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BEASLEY, Chief Judge.
FELA. Fulton State Court. Before Judge Shoob.
Snead sued Snap-On Tools Corporation in products liability and CSX Transportation, Inc. under the Federal Employer's Liability Act ("FELA"), 45 USC 51 et seq. Judgment after a jury trial was for $1,000,000 in damages exclusive of medical expenses, as to which defendants were jointly liable, and $250,000 for medical expenses, for which Snap-On alone was liable. 1 This is CSX's appeal; the appeals of Snap-On (Court of Appeals Case No. A95A1359) and of Snead as to Snap-On only (Court of Appeals Case No. A95A1361) have been withdrawn.
Snead repaired train locomotives for CSX and was injured when a ratchet tool used to tighten locomotive bolts failed. The tool, a large variety known as a "three-quarter inch" ratchet, was manufactured by Snap-On. CSX acquired the tool new and had it engraved for identification before it was supplied to Snead. The ratchet mechanism gave way under Snead's weight, after the first four or five pulls on the handle on its first use on a locomotive. Snead's back was injured as a result. The tool was taken by CSX claims personnel and, after Snead sued, was inspected by Hills, an engineer selected by Snead. The internal mechanism was contaminated by grease or heavy oil which held some small metal slivers in a position that caused the ratchet's ball-and-spring assembly to jam. This prevented the tool's teeth from fully engaging, causing a tooth to break suddenly when pressure was applied. The only appropriate lubricant that should have been present was a light lubricating oil, and the introduction of the heavier lubricant, in conjunction with the metal particles, made the tool unsafe.
Snead contended CSX was negligent in supplying him with the ratchet tool in either of two ways: opening the new tool and inserting an improper lubricant that facilitated its failure, or failing to first test the tool to determine if it was safe.
1. CSX contends the court erred in denying its motion for j.n.o.v. because there was no evidence it placed the contaminants in the tool. It is uncontested that the tool failed and that the improper lubricant and metal particles caused it to do so. Although there was no direct proof CSX placed any contaminant in the tool, there was evidence to support the conclusion.
" ' "(A) motion for judgment n.o.v. may be granted only when, without weighing the credibility of the evidence, there can be but one reasonable conclusion as to the proper judgment. Where there is conflicting evidence, or there is insufficient evidence to make a 'one-way' verdict proper, judgment n.o.v. should not be awarded. In considering the motion, the court must view the evidence in the light most favorable to the party who secured the jury verdict. And this approach governs the actions of appellate courts as well as trial courts." ' [Cits.]" Kapsch v. Stowers, 209 Ga. App. 767, 769 (I) (434 SE2d 539) (1993).
In support of CSX's contention that there is no evidence CSX placed the improper, contaminated lubricant in the new wrench, it cites Hills' testimony that the tool's mechanism did not appear to have been previously opened when he made his post-incident inspection. The jury was not obliged to accept this observation as conclusive of the fact. Although Hills gave his opinion on the matter, he also testified there were some scratch marks on the ratchet's cover plate, but he did not think the marks showed it had been opened. He also testified he started his inspection with the premise that the tool had not been disassembled before his inspection. After Hills had opened and reclosed the cover plate of a different, comparison Snap-On wrench, the same wrench was opened by Burck, another engineer. He testified that, at least as to two of the three screws needed to remove the cover plate, it did not appear the tool had previously been disassembled. Thus, there was evidence allowing the jury to conclude Hills was incorrect in his opinion that the tool had not been opened before his inspection.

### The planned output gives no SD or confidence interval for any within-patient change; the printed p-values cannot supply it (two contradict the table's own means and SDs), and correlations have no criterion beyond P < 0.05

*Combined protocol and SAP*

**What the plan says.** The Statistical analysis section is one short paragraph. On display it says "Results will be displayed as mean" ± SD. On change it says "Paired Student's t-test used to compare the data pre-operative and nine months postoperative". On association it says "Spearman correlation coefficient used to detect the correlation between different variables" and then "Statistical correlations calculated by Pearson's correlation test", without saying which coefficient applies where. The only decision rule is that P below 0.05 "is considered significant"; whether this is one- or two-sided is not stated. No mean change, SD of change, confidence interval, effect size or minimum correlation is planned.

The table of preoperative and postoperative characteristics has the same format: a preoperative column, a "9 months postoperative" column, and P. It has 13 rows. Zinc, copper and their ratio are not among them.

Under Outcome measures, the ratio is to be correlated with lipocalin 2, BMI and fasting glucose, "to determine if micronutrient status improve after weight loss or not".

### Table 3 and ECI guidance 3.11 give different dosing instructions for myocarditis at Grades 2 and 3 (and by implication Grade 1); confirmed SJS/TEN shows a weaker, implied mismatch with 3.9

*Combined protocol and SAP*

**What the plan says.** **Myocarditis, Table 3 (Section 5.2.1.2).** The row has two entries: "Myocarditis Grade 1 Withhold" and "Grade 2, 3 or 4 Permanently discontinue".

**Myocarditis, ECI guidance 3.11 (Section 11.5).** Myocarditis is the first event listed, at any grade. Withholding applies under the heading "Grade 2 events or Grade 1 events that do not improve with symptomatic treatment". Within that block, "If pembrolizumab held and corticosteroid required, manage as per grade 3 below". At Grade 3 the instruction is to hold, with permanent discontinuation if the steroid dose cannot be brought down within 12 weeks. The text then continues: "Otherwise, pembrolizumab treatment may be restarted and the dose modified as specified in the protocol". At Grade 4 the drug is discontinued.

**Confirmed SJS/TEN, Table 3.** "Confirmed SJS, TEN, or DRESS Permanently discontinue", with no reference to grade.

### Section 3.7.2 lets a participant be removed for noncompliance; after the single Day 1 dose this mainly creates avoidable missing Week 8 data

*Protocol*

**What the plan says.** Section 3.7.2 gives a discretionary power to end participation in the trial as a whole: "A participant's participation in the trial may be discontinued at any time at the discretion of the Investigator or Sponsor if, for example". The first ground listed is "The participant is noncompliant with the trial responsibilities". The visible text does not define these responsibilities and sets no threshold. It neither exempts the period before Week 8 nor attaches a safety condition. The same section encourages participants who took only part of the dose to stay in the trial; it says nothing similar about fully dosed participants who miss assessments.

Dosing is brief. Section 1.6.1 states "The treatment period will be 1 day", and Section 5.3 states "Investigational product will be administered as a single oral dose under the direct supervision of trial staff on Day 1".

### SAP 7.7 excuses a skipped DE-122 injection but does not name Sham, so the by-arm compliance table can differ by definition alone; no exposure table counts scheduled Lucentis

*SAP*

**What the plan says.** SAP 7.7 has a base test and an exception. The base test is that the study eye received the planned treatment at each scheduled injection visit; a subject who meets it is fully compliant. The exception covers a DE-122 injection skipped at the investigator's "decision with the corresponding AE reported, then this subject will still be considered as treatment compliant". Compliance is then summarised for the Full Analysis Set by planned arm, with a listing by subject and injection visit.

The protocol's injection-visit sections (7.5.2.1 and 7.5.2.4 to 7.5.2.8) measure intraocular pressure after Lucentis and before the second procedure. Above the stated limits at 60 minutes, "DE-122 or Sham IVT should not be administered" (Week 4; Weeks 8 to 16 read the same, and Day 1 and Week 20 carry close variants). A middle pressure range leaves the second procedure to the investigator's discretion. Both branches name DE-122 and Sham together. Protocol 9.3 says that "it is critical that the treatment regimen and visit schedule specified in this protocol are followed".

CSX did have opportunity to insert the lubricant. Although it was not shown exactly when the tool arrived at CSX's repair facility, it was undisputed it had been in its storeroom or in a locker at the toolroom for a few weeks. Snead's foreman testified he was advised by Snead, or Snead's co-worker, that the 3/4-inch ratchet would be needed and that he had then gotten one from the toolroom manager. His testimony in court was that he took it to the toolroom machinist to be engraved with identifying information before taking it to Snead; he described the engraving process, which took just a few minutes, and said nothing else was done to the ratchet by the machinist. However, he had testified during his earlier deposition that he did not remember getting the tool engraved or whether it was already engraved when he picked it up; this was also in evidence.
Although the toolroom machinist did not appear at trial, other CSX workers testified the machinist would occasionally relubricate tools as needed. Relubricating the tool would not be completely unreasonable; the tool's instructions included a direction to periodically open and relubricate the mechanism with a light oil. CSX did use a heavier lubricant to relubricate at least some of its ratchets. When the ratchet was brought to Snead, it was not in a sealed, labeled Snap-On box, but loose in a larger box.
Snap-On's chief engineer testified that the contaminated lubricant could not have been placed in the ratchet during the manufacturing process, that its location was indicative of someone trying to reassemble the ball-and-spring mechanism without the proper tools or experience, and that everyone in Snap-On's assembly process had the proper tools and experience. CSX's electrician, who ordered tools and supplies, testified that when CSX's machinists performed the operation, they would use "a little old thin piece of metal, something like spring steel that was real thin, . . . to hold it in place and then put the pawl in it."
A new Snap-On ratchet wrench, examined for comparison, showed it also had some metal fragments in its mechanism, but it had no heavy oil or light grease. It was Hills' opinion that the filings caused the mechanism to jam, but the presence of the heavier oil or grease supplied the material needed to hold the filings in that position. He believed the metal filings were produced in the manufacturing process and came from the cover plate. Consultant engineer Burck also examined the heavier lubricant and described it as "used grease," probably added after the tool was manufactured, and contaminated by metal pieces and other material.
Clearly, the contaminated lubricant was introduced into the tool somehow. Even if the jury found Snap-On had manufactured the ratchet with metal particles inside, it could also have found CSX's addition of a heavier lubricant contributed to the cause of the tool's failure. There being evidence to support such findings, the court did not err in denying the motion for j.n.o.v.